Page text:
The Moderate Loophole Is Moral… If Only Block Would Admit It
As it happens, I spent more than a few moments pondering the statutory language in which Moderate Party founder Ken Block found a campaign financing loophole:
17-25-10.1 Political contributions – Limitations. – (a) No person, other than the candidate to his or her own campaign, nor any political action committee shall make a contribution or contributions to any candidate, as defined by § 17-25-3, or political action committee or political party committee which in the aggregate exceed one thousand dollars ($1,000) within a calendar year, nor shall any person make contributions to more than one state or local candidate, to more than one political action committee, or to more than one political party committee, or to a combination of state and local candidates and political action committees and political party committees which in the aggregate exceed ten thousand dollars ($10,000) within a calendar year, nor shall any political action committee make such contributions which in the aggregate exceed twenty-five thousand dollars ($25,000) within a calendar year, nor shall any candidate or any political action committee or any political party committee accept a contribution or contributions which in the aggregate exceed one thousand dollars ($1,000) within a calendar year from any one person or political action committee.
(2) Notwithstanding the provisions of subdivision (1) of this subsection, a person or political action committee or political party committee may contribute an amount which in the aggregate does not exceed ten thousand dollars ($10,000) within a calendar year to a political party committee, which funds can be utilized for organizational and party building activities, but shall not be used for contributions to candidates state and local for public office.
My impression of the intent is for subdivision (2) essentially to allow a person or committee to donate his, her, or its maximum to one local committee. Block’s argument is that the word “notwithstanding” overrides everything in subdivision (1) (the first paragraph), and as a matter of the law, that’s clearly correct. Indeed, one must admit that my impression has no textual basis.
Of course, reading the whole of section 10.1, one is struck by the sloppiness of the legislation, which raises the relevant point, in my mind: The whole endeavor is dumb and overreaching. I’d be a whole lot more inclined to support Block — in this and in general — if he’d just come out and say, “These laws are inappropriate, and I feel no moral compunction about poking holes in them.” Instead, he offers this, from Ed Fitzpatrick’s column, today:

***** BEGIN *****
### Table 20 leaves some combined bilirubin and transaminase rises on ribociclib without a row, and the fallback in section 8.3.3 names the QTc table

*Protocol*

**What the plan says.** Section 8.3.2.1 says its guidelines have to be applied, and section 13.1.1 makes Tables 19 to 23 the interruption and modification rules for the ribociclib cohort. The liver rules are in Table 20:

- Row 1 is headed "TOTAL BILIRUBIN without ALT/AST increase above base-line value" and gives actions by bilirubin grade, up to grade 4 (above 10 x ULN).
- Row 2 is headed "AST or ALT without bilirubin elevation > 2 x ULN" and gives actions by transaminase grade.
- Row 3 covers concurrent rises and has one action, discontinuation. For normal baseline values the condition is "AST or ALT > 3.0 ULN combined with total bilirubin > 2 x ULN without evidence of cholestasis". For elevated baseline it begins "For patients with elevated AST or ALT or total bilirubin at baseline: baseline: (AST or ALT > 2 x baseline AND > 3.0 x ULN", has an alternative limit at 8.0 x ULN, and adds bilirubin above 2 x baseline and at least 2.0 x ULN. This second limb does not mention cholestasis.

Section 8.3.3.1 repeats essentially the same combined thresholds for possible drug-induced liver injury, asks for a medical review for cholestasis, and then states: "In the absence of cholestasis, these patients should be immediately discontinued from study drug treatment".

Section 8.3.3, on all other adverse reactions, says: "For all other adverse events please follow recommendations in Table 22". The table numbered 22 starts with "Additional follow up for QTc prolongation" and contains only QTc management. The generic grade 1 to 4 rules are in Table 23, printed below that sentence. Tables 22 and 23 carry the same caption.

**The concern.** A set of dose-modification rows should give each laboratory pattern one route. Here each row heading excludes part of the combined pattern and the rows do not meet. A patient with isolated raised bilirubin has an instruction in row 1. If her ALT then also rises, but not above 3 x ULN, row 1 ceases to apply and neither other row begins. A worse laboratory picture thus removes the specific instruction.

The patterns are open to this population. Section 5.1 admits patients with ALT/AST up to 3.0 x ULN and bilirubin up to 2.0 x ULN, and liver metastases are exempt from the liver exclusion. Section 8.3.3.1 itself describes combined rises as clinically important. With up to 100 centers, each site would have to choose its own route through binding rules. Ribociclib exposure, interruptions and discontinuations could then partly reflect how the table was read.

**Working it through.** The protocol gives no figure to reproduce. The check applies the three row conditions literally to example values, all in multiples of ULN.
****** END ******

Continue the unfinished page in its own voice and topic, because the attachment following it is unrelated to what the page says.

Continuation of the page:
Common Cause Rhode Island executive director John M. Marion said, “I don’t think the law, as it’s written, prevents [what Block did].” But he thinks it did go against the spirit of the law. He said the law aims to place a $10,000 limit on the amount one person can give to a party, but with 39 cities and towns in Rhode Island, Block has found a way to funnel up to $390,000 to a party.
“I think we should plug the hole that Ken Block found in the dam,” Marion said.
Money has found its way around such dams for years. “So that’s why we have embraced public financing,” Marion said. “Instead of trying to stick your finger in the dike, you create a new structure and chase the special-interest money out by putting clean money in.”
Block said he supports publicly financed elections. “Ultimately, that’s the right way to go,” he said. “But you don’t unilaterally go in and operate in ways you’d like everyone else to do it.” …
But Marion noted there’s a reason for limits on money in politics: “So no one citizen can have an outsized voice in our political system. If the ideal is one person, one vote, money can act as a magnifier.”
Actually, my objection is more directly to Marion: Lot’s of things are “magnifiers,” and money probably isn’t the most insidious of them. Fame is a magnifier. Media access is a magnifier. So, it winds up being not just money that must be curtailed, but political speech. Why not take the next step and insist that all candidates must run anonymously? That way we might avoid any more Al Frankens.
Attempting to bottle political genies is a fools errand that only winds up giving advantage to people whose advantage can’t be captured and who have the resources to exploit loopholes or work around the law — spirit and letter.